Sunday, June 13, 2010

Cow Belles

COW has been giving a voice to older women in Glebe for a few years now. The dynamics of the group have changed with the passing of time ... some of the original members have died; others have moved out of the area and a few have simply become too ill or incapacitated to attend.
COW is open to any older woman living in the Glebe area and as a group has always been aware of our sisters who are housebound through age and/or disability and the loneliness that situation can bring.
Irene Charnas has always been what i like to term a 'crafty' person!! Multi-talented in the areas of ceramics, painting, photography and beading she came up with an idea that was stunning in its simplicity. Collect the disabled and frail older women and bring them to a venue for a fortnightly activity-based morning tea. 
Throughout the ages women have gathered with sewing and knitting, put on the jug and quietly gone about solving the problems in their little corner of the globe. The idea was enthusiastically received by the COW group and it was quickly decided that beading was the way to go and we would pick the women up in a small community bus. Whilst I loved the concept I find beading as interesting as watching paint dry so it was deemed that I would be allowed to lurk in the background and generally help and encourage!
And so to the boring bits! Where would we get the money and the bus; what would we name the project and, more importantly, where would we find a driver?
Irene generously offered to write the grant to the Council (a mind-boggling and tedious chore) and the GCDP agreed to be the auspice. 
Council loved the idea; the bus was relatively easy to organise and a lot cheaper than we had hoped and the project name sort of fell into our laps ... but we still needed a driver with the time, inclination and necessary licence.
We were pondering this at a COW meeting when a quiet male voice said: "I have the licence and am willing to drive the bus". We all turned to smile at a wonderful man named Jeff who volunteers at the HaveAChat Coffee Shop on Fridays ... and Cow Belles was well on its way.
Flyers were printed and hand delivered and stuck in shop windows and a gratifying number of women turned up for the introductory session.
I was running a few minutes late for the first gathering of Cow Belles and as I raced in the door I was hit with a hum of activity. Four tables had been assembled with plastic containers of differently shaped and coloured beads and 14 women were busily engaged in beading and talking to each other.
There's a current saying ... "If we build it, they will come". Well COW built it and the women of Glebe responded.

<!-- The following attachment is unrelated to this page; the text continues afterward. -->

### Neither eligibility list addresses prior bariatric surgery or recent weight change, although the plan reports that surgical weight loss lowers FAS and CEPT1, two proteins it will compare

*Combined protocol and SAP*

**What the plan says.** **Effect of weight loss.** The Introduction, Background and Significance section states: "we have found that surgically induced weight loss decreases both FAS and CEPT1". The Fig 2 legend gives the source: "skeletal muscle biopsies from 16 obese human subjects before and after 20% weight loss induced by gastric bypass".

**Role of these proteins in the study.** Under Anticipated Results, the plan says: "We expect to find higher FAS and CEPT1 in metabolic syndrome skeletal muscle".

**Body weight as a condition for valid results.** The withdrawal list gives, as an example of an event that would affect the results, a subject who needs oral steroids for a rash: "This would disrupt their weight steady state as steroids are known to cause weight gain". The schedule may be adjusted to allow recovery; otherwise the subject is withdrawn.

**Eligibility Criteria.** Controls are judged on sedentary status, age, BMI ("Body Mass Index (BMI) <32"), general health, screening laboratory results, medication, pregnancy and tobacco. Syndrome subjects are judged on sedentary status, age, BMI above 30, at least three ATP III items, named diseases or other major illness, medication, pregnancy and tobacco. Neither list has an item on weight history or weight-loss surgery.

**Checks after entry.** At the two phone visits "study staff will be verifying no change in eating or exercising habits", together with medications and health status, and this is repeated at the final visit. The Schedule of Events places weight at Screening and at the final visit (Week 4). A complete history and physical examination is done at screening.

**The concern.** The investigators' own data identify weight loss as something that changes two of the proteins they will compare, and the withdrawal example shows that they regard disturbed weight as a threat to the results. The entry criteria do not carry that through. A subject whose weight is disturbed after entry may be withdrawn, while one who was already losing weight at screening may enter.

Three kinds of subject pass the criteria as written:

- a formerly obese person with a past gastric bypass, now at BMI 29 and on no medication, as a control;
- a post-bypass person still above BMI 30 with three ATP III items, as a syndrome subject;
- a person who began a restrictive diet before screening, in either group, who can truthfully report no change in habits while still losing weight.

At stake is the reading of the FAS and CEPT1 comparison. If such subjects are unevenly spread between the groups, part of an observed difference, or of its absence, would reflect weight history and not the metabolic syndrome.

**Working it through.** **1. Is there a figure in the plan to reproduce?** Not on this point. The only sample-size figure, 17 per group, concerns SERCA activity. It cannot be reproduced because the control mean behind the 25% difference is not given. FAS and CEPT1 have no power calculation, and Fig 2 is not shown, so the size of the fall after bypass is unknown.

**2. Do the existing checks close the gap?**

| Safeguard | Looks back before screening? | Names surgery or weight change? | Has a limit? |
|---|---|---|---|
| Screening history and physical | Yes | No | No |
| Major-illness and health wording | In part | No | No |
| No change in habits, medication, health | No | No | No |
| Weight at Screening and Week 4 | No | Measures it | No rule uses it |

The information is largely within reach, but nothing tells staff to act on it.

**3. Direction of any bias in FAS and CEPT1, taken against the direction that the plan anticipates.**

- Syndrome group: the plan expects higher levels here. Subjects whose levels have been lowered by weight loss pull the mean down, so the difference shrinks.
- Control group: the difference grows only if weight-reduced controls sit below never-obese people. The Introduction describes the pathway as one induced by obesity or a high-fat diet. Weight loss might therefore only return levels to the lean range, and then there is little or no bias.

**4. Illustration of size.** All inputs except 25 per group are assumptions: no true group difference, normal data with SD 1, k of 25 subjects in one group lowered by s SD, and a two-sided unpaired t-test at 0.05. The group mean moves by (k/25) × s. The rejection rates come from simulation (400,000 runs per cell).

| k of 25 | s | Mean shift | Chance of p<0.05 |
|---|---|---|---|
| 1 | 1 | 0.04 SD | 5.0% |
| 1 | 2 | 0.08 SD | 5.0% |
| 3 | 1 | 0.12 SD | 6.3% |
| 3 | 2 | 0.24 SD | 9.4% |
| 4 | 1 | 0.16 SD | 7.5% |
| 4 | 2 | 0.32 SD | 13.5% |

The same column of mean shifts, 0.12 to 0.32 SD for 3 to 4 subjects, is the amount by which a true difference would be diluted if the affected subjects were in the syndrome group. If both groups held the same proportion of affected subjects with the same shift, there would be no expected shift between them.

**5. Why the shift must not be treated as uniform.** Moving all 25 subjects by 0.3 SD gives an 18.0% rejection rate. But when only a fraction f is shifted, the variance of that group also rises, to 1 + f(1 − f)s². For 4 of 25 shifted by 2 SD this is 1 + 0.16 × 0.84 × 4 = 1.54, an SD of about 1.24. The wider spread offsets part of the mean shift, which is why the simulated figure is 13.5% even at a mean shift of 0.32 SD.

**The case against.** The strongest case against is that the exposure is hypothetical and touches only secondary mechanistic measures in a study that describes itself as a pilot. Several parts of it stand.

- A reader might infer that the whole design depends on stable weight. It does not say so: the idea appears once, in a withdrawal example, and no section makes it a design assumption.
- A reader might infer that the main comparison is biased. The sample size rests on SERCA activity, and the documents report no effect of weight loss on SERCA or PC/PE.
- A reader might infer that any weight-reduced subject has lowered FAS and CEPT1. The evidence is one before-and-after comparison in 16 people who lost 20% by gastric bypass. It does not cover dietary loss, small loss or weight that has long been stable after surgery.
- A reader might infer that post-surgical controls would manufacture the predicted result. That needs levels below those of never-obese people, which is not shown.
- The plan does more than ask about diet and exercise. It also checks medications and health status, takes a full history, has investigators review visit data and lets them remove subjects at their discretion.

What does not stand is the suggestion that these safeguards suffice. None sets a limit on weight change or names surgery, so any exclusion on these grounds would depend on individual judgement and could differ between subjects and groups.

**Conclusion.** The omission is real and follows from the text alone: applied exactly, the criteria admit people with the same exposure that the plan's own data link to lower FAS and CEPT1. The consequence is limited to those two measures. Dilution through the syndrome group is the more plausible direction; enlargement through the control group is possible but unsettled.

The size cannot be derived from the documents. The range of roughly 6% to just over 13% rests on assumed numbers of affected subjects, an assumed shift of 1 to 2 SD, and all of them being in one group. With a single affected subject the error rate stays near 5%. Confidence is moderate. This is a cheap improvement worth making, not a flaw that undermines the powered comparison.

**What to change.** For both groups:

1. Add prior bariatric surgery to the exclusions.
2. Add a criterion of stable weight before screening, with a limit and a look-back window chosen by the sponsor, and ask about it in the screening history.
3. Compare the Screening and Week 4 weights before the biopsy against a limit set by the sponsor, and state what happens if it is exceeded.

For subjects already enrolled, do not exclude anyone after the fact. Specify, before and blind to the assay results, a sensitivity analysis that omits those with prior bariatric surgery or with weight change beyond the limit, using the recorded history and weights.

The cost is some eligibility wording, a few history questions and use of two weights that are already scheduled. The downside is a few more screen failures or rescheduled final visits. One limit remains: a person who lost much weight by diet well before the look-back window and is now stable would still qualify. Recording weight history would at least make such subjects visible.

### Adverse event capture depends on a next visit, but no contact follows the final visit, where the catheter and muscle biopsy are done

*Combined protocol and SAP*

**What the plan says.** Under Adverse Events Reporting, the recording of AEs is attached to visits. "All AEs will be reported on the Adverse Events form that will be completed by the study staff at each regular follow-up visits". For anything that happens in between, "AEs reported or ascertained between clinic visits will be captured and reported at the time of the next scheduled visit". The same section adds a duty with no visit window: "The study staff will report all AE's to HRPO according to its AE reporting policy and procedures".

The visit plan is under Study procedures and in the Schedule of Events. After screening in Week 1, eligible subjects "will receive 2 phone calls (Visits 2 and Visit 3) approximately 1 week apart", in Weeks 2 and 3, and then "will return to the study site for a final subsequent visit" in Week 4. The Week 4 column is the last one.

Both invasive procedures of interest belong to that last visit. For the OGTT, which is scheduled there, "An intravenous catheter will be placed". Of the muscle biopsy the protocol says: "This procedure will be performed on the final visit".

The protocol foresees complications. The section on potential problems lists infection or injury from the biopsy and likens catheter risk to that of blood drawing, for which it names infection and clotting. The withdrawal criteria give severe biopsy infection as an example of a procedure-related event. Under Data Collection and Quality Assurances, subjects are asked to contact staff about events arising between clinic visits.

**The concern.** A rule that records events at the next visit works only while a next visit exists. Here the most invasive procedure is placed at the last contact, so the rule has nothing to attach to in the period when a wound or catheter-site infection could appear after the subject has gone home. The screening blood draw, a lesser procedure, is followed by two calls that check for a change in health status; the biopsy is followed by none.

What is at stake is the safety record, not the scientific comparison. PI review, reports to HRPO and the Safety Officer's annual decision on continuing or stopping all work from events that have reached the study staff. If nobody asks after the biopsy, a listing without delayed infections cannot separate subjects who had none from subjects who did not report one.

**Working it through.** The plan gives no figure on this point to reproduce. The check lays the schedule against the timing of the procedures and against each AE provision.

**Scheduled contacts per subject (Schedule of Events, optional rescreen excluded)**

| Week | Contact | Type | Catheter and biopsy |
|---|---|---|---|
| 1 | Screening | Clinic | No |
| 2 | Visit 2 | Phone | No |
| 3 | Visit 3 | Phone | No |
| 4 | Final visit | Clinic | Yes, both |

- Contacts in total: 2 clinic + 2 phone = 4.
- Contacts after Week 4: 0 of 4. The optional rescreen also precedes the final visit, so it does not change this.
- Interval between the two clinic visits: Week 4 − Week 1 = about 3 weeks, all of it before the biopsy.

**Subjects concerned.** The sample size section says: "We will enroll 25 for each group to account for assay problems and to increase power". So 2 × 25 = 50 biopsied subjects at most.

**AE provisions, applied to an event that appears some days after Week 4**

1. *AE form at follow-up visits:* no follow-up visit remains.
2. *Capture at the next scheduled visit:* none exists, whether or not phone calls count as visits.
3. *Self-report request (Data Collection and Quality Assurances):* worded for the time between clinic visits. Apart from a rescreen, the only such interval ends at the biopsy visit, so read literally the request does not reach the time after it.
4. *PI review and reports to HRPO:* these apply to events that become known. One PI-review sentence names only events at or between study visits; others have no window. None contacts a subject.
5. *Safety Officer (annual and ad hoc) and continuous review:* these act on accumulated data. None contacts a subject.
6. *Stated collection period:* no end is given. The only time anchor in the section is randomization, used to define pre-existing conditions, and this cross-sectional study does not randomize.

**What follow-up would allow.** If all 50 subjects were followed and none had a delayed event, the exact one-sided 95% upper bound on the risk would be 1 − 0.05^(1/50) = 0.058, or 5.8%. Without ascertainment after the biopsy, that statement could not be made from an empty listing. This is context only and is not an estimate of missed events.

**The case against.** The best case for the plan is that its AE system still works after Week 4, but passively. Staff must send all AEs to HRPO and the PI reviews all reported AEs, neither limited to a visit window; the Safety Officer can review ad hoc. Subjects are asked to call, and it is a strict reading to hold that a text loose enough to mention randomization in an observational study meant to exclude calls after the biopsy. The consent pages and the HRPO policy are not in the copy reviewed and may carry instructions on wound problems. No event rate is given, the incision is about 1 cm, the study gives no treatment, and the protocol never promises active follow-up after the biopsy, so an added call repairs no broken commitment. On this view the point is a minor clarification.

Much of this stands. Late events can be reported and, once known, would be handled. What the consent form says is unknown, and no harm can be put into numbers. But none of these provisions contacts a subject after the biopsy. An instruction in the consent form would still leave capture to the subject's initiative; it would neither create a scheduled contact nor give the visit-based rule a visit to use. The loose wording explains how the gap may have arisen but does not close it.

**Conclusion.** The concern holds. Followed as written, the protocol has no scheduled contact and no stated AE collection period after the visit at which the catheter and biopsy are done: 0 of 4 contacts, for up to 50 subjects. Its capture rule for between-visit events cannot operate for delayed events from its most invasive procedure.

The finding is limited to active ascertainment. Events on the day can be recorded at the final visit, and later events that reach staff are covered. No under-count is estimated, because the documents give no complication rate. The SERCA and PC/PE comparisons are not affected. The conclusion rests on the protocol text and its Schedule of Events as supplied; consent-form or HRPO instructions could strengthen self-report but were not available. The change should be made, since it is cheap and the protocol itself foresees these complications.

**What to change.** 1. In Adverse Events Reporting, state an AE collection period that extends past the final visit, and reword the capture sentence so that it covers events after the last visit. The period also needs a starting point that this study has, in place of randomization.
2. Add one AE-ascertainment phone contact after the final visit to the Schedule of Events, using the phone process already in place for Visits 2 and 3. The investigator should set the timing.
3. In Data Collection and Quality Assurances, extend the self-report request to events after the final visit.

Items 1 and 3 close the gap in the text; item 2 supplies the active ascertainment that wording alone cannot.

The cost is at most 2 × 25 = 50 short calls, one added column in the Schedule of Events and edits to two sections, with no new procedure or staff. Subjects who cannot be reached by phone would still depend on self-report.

It's early days yet ... we're only a couple of meetings in ... but the enthusiasm hasn't dwindled. I'm still determined to resist beading but after last week when Cathy made me some glorious earrings in an amazingly short space of time i found myself beginning to weaken ... and that could be another story!
More power to the COW group and Cow Belles. Long may they reign!

Marla Priest

Thursday, June 3, 2010

In Memory of Laurie 
One of my strongest memories of Laurie is of her buzzing around the Old Fire Station on Thursdays and Fridays as part of her volunteer work in the Have a Chat Café. She would pop a tea towel over her shoulder (with a very camp tongue in cheek) and carry around trays of tea and coffee, cakes and biscuits to serve those who came to the café to catch up with friends and neighbours. 
Laurie was passionate about the Glebites with whom she built relationships and friendships, not just the ones who frequented the Old Fire Station, but also the ones who didn’t get out as much- the older women (“her ladies”) who Laurie used to check in on and make sure were ok as well as taking them a batch of bread each Friday morning almost without fail. Laurie in her service of others not only felt useful (which she most certainly was) but also found what she needed in the comfort and strength of local friendships.  
Despite constant chronic pain, Laurie was almost always the life of the party, always had a joke to share, always had an Elvis song in her heart and was always looking out for others and lending her ear to those who needed a chat. Laurie was also very passionate about the rights of women and the rights of the gay community. I always admired her for the way she spoke about these issues and shared about her past experiences, difficulties and activism. 
Laurie, you will be and already are sadly, sadly missed by all those who love you and had the pleasure of knowing you. I will always think of you whenever I hear or see Elvis paraphernalia, whenever I see the green and purple colours of women’s rights that you taught me about, and whenever I see a rainbow symbolising the resilience and diversity of the gay community. Rest in peace and comfort.  
Bec Reidy, Glebe CDP

The day dawns brisk and cool
Early dew dancing on green leaves
Morning sun peering timidly through clouds
Warming air, drying pavements
Humidity hangs like a cloak
Shrouding rooftops
Stifling sound
In the distance the markets begin to hum
Erecting stalls, displaying merchandise
Washing hung
Pathways swept
Yawning and breakfast noises
breaking the silence
Welcoming the weekend
Children play and fight
Dogs bark; birds sing
The pub calls to its early patrons
Letters spill out of the box
The house is silent save for the
gentle whirring of an ancient fan
She lies quietly atop the bed
Eyes closed, still and pale
A full ashtray and a note her sole companions
She lived; she loved;
She laughed; she cried
Pain now permanently erased
Her day is over
Never to return
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Marla Priest